They couldn’t help themselves

February 7, 2014 • 12:08 pm

While reading the famous 840-page anti-accommodationist book A History of the Warfare of Science with Theology in Christendom (1896) by Andrew Dickson White (the first president of Cornell University and a promoter of Christianity who simply hated its incursion into science), I came across the following emendation by a previous reader:


Now I don’t even know if that correction is grammatically necessary, but I had to smile at the anonymous reader who got annoyed and took the trouble to add the proofreader’s transposition symbol.

65 thoughts on “They couldn’t help themselves

  1. My boss corrects that in my briefs (I’m a lawyer) all the time. I have no idea what you call this particular piece of grammar punctiliousness, but it seems like the sentences are comprehensible either way. What’s the deal? Is this something Strunk & White insisted on 50 years ago? Seems like a pointless change to me.

    1. It bugs me, too, but then I look for it, so the bugging is self-inflicted. If you read the text aloud, there is more of a rhythm when it’s done properly.

    2. The issue is the parallel status of taught and advocated, and therefore their equal relationship to the word be. I agree with the amateur editor, but I don’t consider it to be a serious error and I certainly wouldn’t mark up a book I did not own.

      1. Agreed.

        There’s also the parallelism of “neither” and “nor”, so that be should control both.
        It’s a matter of flow and taste.
        Elegance in writing still has a meaning, but the criteria are personal.

        I am sure, having studied Robert Graves’s “The Reader Over Your Shoulder” (1943)pretty carefully as soon as it struck me that writing was not just a skill, but also an art, that Graves would have agreed.

        I also noted that many of Robert Graves’s ideas found their way into a video presentation of Steven Pinker about a book that he is projecting to write on Style for science writers, and I felt surprised that he never mentioned Graves as a source of those ideas (the “classical style”). Perhaps he will in the book.
        Perhaps he felt that his audience (was it MIT?) might have never heard of Robert Graves, a formidable classicist of the old school, formed by Oxford, no less. (“Good Bye to All That; the “Greek Myths”; I, Claudius; etc.)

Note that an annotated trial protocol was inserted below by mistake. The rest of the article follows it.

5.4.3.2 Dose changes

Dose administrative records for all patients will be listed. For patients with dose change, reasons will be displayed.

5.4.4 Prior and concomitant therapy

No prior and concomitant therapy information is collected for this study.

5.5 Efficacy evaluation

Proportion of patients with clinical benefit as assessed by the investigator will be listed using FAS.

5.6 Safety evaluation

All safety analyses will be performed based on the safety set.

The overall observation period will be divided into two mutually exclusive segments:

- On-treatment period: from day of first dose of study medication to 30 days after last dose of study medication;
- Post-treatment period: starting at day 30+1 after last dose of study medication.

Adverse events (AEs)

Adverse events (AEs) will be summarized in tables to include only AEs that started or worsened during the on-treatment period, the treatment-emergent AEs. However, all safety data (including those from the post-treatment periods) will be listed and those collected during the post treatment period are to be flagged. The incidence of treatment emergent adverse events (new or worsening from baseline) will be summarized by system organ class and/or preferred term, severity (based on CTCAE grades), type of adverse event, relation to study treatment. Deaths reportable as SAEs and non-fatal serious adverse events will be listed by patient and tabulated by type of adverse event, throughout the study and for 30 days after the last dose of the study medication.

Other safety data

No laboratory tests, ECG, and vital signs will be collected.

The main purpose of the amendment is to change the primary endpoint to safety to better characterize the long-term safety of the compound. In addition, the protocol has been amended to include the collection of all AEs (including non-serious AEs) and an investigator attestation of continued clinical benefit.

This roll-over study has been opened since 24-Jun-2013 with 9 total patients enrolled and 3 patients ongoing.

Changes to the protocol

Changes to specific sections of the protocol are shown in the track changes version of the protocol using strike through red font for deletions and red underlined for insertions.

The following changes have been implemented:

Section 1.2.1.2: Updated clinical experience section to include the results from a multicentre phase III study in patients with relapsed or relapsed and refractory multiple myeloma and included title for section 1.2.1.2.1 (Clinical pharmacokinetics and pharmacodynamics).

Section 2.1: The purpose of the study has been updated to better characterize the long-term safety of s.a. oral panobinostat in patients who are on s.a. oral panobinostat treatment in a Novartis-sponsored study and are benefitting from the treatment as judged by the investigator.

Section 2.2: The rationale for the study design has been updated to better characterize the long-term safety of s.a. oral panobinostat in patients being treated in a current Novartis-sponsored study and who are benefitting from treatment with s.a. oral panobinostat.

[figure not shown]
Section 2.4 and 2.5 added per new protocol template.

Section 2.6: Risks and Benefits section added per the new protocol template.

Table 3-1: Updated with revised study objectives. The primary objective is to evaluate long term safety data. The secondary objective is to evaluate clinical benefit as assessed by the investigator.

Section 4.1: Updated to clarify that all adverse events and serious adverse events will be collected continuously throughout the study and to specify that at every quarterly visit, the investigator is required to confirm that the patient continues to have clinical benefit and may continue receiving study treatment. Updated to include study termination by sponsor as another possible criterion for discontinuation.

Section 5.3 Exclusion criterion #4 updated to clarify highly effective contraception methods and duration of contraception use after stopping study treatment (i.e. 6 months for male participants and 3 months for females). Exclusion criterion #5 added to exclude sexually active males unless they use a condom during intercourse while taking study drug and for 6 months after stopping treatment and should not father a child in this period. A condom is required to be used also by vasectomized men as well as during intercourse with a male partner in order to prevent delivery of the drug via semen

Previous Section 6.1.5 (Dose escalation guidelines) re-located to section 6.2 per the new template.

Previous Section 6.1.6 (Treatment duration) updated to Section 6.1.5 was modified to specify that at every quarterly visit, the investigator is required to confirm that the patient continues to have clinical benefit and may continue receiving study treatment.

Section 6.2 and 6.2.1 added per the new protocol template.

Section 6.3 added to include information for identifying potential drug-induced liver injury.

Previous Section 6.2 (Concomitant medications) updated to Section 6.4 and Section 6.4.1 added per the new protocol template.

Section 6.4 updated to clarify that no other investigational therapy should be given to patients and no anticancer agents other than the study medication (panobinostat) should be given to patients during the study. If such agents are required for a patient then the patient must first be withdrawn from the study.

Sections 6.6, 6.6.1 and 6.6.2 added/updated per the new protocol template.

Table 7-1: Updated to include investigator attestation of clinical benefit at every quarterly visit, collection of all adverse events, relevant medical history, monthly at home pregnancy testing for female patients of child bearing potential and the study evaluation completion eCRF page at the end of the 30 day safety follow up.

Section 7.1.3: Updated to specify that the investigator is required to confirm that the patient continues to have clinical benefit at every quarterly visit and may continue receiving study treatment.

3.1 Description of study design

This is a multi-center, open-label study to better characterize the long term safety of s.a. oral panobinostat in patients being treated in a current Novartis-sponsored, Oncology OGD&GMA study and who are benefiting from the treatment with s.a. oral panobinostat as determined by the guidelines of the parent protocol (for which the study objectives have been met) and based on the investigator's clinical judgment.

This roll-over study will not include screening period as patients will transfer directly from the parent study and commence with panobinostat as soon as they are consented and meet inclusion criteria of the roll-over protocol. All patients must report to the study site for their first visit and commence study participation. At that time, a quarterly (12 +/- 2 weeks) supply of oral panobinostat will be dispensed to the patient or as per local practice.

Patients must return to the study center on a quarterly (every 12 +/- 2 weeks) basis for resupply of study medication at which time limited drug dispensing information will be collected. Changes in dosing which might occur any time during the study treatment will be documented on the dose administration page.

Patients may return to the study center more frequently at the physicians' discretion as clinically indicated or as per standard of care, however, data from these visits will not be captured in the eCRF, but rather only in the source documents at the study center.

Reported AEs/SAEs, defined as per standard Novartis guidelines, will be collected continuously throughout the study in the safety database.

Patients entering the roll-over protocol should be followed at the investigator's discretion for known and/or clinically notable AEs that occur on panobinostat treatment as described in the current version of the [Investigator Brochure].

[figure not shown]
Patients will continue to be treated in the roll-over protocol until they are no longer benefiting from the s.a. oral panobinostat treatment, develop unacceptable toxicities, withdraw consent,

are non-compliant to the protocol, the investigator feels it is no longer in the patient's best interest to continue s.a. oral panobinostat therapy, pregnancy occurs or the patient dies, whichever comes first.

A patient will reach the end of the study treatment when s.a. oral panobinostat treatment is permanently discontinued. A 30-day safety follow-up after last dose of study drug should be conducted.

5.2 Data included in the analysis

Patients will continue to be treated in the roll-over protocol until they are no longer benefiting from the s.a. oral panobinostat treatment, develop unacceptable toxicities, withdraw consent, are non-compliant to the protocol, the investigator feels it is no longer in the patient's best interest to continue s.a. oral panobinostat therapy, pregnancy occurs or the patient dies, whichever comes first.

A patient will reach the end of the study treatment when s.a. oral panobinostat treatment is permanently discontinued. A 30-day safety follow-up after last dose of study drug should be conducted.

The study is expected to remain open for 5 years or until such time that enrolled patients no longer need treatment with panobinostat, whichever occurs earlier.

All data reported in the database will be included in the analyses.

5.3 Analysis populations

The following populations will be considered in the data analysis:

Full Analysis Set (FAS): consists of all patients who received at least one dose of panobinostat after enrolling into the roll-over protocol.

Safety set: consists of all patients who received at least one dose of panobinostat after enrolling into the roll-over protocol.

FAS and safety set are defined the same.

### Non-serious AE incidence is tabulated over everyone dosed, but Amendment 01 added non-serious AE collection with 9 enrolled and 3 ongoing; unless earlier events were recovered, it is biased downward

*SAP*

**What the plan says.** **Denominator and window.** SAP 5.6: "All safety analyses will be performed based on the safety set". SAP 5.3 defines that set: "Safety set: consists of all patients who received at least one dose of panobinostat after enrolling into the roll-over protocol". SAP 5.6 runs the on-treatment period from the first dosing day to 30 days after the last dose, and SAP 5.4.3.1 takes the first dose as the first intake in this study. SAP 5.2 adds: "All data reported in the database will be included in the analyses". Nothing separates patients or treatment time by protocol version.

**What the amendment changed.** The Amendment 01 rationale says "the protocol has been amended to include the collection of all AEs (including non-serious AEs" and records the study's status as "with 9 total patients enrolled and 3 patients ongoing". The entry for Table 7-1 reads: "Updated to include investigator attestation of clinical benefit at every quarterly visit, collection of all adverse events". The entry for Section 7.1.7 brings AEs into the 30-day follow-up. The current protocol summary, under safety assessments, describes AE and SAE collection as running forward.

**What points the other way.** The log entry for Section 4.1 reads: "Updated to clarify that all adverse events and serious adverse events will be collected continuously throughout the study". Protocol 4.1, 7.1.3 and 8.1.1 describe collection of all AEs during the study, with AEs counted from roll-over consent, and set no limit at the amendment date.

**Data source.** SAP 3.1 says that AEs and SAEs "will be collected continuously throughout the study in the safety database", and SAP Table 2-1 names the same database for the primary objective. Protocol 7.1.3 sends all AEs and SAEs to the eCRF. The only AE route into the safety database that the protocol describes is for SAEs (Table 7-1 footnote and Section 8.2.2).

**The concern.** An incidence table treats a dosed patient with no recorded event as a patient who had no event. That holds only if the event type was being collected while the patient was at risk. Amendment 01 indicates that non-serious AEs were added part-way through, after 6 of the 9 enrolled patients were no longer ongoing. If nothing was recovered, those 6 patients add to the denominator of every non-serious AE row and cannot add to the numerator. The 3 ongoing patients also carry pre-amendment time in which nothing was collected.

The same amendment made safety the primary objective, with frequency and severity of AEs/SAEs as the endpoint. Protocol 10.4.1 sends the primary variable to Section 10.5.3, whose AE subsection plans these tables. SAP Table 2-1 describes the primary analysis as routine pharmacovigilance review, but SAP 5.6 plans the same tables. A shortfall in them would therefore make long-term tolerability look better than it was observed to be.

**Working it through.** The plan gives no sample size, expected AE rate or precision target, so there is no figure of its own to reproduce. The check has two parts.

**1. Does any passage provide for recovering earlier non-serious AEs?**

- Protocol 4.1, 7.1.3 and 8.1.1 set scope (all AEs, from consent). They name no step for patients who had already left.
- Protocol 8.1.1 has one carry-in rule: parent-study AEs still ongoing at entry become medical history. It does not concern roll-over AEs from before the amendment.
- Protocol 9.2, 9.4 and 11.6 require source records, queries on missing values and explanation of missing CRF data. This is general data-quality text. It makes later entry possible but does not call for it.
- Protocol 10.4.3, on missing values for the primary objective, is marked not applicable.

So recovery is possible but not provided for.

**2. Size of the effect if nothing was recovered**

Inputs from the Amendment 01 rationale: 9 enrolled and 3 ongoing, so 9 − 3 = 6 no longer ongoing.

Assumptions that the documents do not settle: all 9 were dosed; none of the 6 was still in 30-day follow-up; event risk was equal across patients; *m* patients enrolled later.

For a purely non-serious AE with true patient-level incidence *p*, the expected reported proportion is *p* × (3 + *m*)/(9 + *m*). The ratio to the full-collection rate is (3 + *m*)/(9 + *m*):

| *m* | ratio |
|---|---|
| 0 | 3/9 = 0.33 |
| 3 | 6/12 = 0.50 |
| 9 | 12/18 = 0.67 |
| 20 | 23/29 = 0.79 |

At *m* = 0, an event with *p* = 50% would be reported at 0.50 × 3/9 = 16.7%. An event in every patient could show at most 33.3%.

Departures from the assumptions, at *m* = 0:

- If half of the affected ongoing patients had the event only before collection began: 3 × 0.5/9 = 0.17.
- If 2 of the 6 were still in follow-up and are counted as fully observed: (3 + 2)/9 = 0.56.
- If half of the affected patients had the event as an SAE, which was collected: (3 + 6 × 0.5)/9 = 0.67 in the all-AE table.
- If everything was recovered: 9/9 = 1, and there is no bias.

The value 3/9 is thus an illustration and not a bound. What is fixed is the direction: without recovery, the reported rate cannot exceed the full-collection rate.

But there’s a tendency in scholarship to use arguments and ideas without mentioning the name of the sources. I thought that Pinker would be above that.

    3. It’s interesting that you bring up Strunk and White. E.B. White (that’s Elwyn Brooks) was known to his friends as “Andy”. He picked up that nickname because he enrolled at Cornell (where his English professor was Will Strunk), and young men with the White surname were teasingly called “Andy” after the famous first president of Cornell, Andrew Dickson White, whose book is the entire basis of the original post, thus closing the circle. Strunk and White would object to that last run-on sentence. The point is that the two Whites are connected via nomenclature.

      1. Neat link. Steve Gould could have turned that into a chapter-length essay, but you are obviously not paid by the word.

  2. The verb form on either side of the “or” should be the same for symmetry. It should be “taught nor advocated” or “be taught or be advocated”.

      1. I’m with you. The only thing in conversation that is almost unbearable is the word “heighth”, with that “h” appended. Very common in the south and I want to hug someone when he pronounces it correctly.

    1. Yes.

      He commented neither frivolously nor erroneously. -vs- He neither commented frivolously nor posted erroneously.

    2. OK OK but. If it sounds OK, then you’re imputing the second “be”. If it doesn’t, your short-term memory is failing.

        1. Yeah, I almost replied to my own post saying I used or’s when I should have used nor’s, but then I wasn’t sure of the proper way to pluralize the words, so I didn’t post that. Googling didn’t provide me with an immediate, authoritative answer.

        1. That is an atavistic comma. I didn’t notice it until I read your comment! Because I’m English I intend all Americans to read my comments as if they are the words of Captain Picard. Or Peter Cook because we both grew up in the same town.

          1. If I ever see a comment from you that includes the word “marriage”, I will now know how to imagine it being pronounced. 😉

            For some reason, my default inner accent is an English accent, very much like Richard Dawkins’. I’m American.

              1. Different style guides differ on this one, but I’m solidly in the camp of the universality of “‘s.” It removes all ambiguity, and there’s no downside.



              2. Having a son named Niels made me have to know these things; IIANM, most such guides(at least ~25 years ago–plenty of time for preferences to have changed, I suppose) preferred the final ‘s.’

                It’s one of those things that at first strikes people as wrong & weird (probably because their early grammar teachers never covered this subset of the roolz) but that one can easily become accustomed to. Still, there’s always that niggling thought in the back of one’s head that plenty of readers are going to consider it wrong…It’s like knowing the correct way to pronounce forte (in its non-musical sense) but also knowing you’ll be thought wrong to do so.

              3. I learned it from always writing about things Augustus had when I was in school. 🙂

              4. Now, now. Haven’t you learned anything from reading all the anti-prescriptivist arguments on the grammar and usage threads here?

                Therefore, I refute your argument thus: